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Paws to Consider — The silence of the lambs PDF Print E-mail
Friday, August 16, 2013 12:00 AM

I still can’t believe they were silent. With over 160 lambs, rarely is there a shortage of “baaahs” on our farm. Often a lamb will lose sight of its mother, or become separated from friends. I even had one lamb get his head stuck in a feeder they’re not supposed to be able to get their heads stuck in. He was quite vocal, and extremely happy to be freed.

But on the morning they were murdered, the lambs were silent. So were their mothers, the dogs that killed them, even our own dogs in the house less than 50 yards away.

If this silence is supposed to be some kind of defense mechanism it’s not a very good one. One sustained “baa” or strange bark and I might have been able to save them. For me, that’s been the hardest thing to deal with.

I didn’t realize there was a problem until I headed out to do the chores. A dead ewe lying in the lot next to the barn was my first clue. I wondered if she was old Daisy. The day before was spent deworming the whole bunch of ewes and lambs, and I thought, perhaps, the stress of this was too much for her.

As I got closer, though, I saw blood on the ground, and a lamb draped across the ewe’s neck. Then I noticed two more wounded lambs in the corner by the gate. My heart began to race and my legs weaken, as I sensed what I was about to find.

Rounding the edge of the barn, I was met by another dead ewe and more dead and wounded lambs. Three dead lambs were on the concrete apron. Then I came upon what I can only describe as a shepherd’s worst nightmare- two hundred ewes and lambs trapped and piled in a corner. At that point, all I could see was ten years of hard work and hope, smothering, bloody and dead.

The two dogs, eyes wild, faces red from my sheep and panting so hard they appeared to be grinning, seemed proud of what they had done. But there was nothing to be proud of, I can assure you. Sixteen sheep died that day, eight more within the next few weeks.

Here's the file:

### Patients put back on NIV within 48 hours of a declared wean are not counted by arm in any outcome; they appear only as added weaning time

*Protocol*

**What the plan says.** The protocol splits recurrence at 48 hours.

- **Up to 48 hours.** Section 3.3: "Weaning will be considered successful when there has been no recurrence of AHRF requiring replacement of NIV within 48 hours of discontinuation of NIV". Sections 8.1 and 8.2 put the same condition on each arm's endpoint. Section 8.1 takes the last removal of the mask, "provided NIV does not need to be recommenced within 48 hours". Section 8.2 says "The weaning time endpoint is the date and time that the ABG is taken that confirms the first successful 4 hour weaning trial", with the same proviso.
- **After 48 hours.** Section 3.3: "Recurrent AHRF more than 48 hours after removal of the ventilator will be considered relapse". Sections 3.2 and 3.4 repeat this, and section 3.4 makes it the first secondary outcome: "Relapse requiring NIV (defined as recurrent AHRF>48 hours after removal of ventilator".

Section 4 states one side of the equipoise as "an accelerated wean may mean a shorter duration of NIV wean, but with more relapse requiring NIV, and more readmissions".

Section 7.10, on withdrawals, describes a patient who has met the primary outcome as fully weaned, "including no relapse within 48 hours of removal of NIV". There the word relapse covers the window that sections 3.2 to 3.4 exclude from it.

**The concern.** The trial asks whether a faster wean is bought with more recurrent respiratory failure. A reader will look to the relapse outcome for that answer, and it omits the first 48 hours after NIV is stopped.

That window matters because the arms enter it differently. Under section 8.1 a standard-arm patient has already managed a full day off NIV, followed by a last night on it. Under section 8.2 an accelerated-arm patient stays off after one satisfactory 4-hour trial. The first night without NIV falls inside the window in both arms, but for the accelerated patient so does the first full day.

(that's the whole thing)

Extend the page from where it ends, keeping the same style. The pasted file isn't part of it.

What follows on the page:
Many times people have asked if I’ve ever had a problem with coyotes or dogs getting into my sheep. Until that April morning, the answer was “no”, except for one minor occurrence several years ago.

A lone Rottweiler was spotted wandering in our East pasture, which at the time was empty of sheep. Although I had her in the sights of my pellet gun, I couldn’t squeeze the trigger. She didn’t seem menacing but looked lost, like she had taken a wrong turn. So I got a leash, called who I thought was her owner, and got her home.

Experience has taught me that dog ownership is a responsibility and a privilege, not a right. As a veterinarian, I’ve often thought but rarely uttered: “If a person cannot afford to care for a dog properly, to feed it nutritious food, to take it to a veterinarian for vaccinations, heartworm testing and preventives, and to have it spayed or neutered, then please don’t have one.”

Since this incident, however, that thinking has been modified and simplified: “If you cannot keep your dog in your own yard, then please don’t have one.”

I and every other sheep farmer beg you.

Even though the dogs that killed my sheep may have escaped their yard through a hole in a fence, I happen to know that a certain percentage of owners feel their dogs can’t fully be dogs unless they are allowed to run free. I meet them every day.

If you are one of these dog owners, I wish you could have visited the night after the attack. The sheep were silent no more. Lambs cried for mothers they no longer had, and ewes for babies that ceased to exist. It was pretty sad. The damage done was substantial, not just financially, but emotionally as well.

As for the two dogs, I don’t just have a pellet gun anymore. And this time I squeezed the trigger. There was no other option.

On the four week anniversary of the massacre another stray dog made his way to our yard. “Ford” was reunited with his owners the next morning via our Facebook page. I have to tell you, a family reunion was not my first inclination when I found him. Fortunately for both of us, he proved to be a nice, friendly, harmless dog, and this behavior saved his life. After the tragedy of the month before, I’m grateful he allowed me that choice.

 

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